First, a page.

07 October 2013

Statins May Indicate Reduced Dementia

These two studies raise more concerns than they solve. Why are larger doses of statins needed to reduce the risk of dementia. At the same time, other studies are finding more muscle and joint problems with the increased dosage of statins and more cases of type 2 diabetes.

This also raises the issue of which statins were being used by patient numbers, possible ethnic variables, and the correct dosage to cause the reduced dementia. I therefore agree with Professor Jose Gonzalez-Juanatey, University Hospital, Santiago de Compostela, Spain, who said, "These new data suggest that high-potency statins may reduce the incidence of dementia in patients with atrial fibrillation and in elderly patients. Nevertheless, before we can know for sure that statins may prevent dementia, a clinical trial confirming these findings is mandatory."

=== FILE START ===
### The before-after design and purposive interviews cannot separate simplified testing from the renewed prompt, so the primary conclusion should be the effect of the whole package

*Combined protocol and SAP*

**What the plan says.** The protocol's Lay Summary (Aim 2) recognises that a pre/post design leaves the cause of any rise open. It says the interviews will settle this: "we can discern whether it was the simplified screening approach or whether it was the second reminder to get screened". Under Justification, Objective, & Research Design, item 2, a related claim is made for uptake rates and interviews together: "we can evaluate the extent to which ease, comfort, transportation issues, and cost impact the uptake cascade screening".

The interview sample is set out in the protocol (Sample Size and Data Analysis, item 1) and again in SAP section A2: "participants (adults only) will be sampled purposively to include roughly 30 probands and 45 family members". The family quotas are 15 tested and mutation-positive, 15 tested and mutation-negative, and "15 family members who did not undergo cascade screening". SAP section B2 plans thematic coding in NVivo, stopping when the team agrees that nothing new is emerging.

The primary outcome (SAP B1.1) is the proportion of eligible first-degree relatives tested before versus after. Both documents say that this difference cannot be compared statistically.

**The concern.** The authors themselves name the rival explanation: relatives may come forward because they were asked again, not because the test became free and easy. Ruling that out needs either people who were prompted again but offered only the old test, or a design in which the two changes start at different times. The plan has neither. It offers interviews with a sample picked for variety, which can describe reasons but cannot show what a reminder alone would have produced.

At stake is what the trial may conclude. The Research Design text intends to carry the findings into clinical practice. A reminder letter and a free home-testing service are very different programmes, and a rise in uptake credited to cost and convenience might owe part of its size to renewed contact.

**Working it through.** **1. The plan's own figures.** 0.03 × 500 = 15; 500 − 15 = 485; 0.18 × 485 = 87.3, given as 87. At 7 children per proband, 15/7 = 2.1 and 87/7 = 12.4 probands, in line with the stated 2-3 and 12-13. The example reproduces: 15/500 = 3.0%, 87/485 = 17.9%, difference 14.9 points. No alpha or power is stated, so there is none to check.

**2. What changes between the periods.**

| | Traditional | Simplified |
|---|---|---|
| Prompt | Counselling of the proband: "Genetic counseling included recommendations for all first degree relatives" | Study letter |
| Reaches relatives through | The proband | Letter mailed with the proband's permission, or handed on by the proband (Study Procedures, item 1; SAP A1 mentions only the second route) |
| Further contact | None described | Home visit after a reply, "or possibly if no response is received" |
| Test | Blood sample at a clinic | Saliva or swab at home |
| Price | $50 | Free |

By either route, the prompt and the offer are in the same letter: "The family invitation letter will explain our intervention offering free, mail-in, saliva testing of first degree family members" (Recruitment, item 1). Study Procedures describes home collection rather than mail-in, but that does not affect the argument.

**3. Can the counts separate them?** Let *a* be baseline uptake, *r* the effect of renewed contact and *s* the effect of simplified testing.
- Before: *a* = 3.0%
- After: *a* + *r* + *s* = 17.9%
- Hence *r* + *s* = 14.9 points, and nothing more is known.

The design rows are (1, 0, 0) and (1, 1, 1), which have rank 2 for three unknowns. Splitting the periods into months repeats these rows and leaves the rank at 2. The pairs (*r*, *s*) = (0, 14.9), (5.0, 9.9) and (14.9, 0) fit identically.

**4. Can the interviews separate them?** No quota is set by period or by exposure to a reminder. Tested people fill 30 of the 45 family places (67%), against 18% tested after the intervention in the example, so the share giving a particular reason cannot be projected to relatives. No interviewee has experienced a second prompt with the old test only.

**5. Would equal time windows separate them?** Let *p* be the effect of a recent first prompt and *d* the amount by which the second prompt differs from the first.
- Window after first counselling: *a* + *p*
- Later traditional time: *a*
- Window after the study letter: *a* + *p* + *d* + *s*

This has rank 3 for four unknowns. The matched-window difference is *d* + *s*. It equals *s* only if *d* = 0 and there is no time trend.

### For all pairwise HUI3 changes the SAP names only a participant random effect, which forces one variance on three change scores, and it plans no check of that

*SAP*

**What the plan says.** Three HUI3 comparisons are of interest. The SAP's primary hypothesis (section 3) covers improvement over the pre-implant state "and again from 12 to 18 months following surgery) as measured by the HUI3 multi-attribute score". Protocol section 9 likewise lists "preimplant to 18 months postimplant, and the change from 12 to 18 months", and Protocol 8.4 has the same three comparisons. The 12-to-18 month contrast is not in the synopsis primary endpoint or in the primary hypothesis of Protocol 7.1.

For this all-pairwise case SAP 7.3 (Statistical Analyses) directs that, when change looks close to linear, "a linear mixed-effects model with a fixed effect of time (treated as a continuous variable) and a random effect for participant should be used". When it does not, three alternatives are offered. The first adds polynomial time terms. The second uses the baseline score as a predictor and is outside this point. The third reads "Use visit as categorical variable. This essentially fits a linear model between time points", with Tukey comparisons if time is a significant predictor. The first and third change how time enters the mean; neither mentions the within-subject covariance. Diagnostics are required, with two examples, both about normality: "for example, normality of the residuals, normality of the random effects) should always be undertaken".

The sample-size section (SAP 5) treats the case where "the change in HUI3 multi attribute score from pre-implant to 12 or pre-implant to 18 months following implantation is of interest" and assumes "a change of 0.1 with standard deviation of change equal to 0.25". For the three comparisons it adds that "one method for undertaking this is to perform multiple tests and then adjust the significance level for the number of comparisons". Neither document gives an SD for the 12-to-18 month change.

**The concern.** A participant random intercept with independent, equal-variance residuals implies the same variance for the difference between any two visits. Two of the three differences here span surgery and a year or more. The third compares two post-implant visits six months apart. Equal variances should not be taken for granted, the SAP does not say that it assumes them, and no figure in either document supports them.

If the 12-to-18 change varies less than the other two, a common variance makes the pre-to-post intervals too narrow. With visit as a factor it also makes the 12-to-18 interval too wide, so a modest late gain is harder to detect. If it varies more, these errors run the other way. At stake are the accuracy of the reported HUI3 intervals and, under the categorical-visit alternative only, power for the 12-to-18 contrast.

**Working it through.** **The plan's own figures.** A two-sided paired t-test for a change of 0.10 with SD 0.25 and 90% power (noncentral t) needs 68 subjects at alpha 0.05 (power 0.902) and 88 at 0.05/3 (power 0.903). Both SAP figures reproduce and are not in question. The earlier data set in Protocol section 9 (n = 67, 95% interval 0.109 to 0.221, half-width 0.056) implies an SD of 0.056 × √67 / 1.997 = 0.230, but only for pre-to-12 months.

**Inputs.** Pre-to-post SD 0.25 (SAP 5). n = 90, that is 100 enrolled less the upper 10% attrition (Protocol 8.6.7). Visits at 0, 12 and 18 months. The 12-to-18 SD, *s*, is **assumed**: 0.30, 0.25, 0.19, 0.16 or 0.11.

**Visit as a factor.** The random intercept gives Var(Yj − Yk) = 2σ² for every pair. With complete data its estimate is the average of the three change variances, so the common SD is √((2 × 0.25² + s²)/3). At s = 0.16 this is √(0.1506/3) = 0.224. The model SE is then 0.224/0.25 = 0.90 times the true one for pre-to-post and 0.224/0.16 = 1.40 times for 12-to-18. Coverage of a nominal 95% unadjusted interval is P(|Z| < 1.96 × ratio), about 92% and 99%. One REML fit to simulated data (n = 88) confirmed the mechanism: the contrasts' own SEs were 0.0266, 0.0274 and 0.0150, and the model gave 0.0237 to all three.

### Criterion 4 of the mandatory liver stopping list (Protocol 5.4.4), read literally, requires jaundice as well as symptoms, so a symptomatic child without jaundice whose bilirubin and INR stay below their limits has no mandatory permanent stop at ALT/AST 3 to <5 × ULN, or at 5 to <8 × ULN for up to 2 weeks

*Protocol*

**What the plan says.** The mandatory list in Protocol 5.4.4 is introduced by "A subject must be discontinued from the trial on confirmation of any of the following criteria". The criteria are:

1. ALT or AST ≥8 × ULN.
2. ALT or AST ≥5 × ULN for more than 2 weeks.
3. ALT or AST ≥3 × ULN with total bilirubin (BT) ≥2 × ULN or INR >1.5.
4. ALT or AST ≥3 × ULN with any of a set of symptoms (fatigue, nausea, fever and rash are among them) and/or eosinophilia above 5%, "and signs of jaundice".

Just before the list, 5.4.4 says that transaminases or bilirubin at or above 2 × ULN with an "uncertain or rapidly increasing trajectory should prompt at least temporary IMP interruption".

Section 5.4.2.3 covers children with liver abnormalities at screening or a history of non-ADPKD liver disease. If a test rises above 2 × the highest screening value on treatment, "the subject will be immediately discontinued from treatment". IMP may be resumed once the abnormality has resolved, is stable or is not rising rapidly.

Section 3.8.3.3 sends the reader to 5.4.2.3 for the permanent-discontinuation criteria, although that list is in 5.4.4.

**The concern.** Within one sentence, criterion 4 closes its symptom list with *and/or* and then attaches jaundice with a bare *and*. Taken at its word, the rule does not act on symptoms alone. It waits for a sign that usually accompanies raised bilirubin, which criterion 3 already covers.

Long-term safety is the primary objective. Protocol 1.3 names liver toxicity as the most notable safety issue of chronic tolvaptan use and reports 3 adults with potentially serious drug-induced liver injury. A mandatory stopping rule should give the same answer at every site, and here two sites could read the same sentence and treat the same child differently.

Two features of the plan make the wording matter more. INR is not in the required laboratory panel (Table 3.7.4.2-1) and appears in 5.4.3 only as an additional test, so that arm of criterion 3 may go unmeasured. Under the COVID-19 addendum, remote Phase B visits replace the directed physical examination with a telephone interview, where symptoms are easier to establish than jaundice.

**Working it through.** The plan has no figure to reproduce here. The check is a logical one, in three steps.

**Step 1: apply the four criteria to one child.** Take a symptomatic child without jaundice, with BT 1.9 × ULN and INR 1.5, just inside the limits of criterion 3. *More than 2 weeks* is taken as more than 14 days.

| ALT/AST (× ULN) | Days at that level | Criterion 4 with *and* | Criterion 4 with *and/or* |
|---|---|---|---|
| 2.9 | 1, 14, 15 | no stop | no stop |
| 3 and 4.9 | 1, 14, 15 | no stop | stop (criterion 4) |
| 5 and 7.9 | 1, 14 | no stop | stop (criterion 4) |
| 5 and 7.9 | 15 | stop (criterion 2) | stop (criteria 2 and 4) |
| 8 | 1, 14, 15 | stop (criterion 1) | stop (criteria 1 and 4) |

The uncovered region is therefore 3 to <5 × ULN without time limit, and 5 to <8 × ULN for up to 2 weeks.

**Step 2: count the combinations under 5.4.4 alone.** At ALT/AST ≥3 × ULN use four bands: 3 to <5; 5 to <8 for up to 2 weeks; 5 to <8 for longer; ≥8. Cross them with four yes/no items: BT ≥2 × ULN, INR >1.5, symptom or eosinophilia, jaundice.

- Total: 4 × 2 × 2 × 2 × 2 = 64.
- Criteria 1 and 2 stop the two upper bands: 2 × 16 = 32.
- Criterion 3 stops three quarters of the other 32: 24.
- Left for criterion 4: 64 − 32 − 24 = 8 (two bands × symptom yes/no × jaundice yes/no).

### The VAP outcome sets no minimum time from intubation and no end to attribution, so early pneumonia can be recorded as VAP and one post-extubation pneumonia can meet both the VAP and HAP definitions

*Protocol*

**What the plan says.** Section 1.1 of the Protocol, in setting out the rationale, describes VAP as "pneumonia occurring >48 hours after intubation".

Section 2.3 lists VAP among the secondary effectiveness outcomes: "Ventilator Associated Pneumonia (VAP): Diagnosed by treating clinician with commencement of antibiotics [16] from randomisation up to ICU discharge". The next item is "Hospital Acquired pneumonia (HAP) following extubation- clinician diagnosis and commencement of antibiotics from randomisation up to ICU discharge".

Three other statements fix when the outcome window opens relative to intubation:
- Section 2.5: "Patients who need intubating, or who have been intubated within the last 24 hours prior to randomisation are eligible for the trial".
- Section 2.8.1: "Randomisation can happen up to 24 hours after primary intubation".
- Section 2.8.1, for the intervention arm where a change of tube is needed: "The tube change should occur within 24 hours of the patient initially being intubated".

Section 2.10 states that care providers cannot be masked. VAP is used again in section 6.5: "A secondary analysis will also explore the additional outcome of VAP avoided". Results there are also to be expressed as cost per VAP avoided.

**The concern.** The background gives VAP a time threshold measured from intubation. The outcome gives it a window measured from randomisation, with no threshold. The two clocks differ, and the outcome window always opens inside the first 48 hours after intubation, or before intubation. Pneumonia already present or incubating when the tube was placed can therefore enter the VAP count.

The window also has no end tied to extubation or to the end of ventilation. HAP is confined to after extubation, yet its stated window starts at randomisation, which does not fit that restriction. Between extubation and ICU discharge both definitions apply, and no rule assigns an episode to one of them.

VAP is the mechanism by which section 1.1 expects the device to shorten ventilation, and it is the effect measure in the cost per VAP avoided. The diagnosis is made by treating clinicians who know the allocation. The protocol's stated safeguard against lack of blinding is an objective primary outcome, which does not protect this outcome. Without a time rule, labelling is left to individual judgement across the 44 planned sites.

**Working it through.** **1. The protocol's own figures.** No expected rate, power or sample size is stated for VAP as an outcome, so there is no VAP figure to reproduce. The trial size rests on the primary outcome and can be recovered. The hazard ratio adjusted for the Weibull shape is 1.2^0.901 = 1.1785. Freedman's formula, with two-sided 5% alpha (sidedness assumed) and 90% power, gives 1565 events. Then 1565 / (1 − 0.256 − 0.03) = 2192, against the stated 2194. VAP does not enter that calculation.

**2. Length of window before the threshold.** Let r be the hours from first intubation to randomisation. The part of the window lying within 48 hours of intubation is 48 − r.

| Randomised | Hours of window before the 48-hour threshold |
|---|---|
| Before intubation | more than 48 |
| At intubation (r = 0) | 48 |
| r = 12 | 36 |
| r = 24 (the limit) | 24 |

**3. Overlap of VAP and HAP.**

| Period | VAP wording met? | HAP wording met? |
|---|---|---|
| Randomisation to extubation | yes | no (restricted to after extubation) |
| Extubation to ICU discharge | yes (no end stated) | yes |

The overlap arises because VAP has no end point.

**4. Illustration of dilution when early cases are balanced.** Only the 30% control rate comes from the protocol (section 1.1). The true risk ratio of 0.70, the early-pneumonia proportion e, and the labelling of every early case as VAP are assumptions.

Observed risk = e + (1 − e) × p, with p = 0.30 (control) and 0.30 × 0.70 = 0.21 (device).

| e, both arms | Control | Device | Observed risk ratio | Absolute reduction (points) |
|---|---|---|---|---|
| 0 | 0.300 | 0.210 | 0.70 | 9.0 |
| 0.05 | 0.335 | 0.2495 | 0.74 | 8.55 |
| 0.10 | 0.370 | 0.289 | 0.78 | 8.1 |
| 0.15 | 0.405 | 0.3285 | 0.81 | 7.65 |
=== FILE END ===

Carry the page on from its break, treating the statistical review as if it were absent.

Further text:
At the same time, Seth S. Martin, MD, Johns Hopkins Hospital, Baltimore, Maryland, who is conducting a systematic review of the literature on statins and cognition/dementia, said, “These current results fit in well with existing studies.”

This leaves things unsaid and especially what conflicts of interest have not been disclosed. While some statistics are shown for the different statins in the press release, no patient numbers are matched to the statins and an attempt to obtain to details of the two studies was unsuccessful. So I am left wondering who funded the study?

I am less concerned about these two studies having some solid evidence and the information not being cooked by Big Pharma than I was about the information I used in this blog. However, I remain concerned about conflicts of interest.

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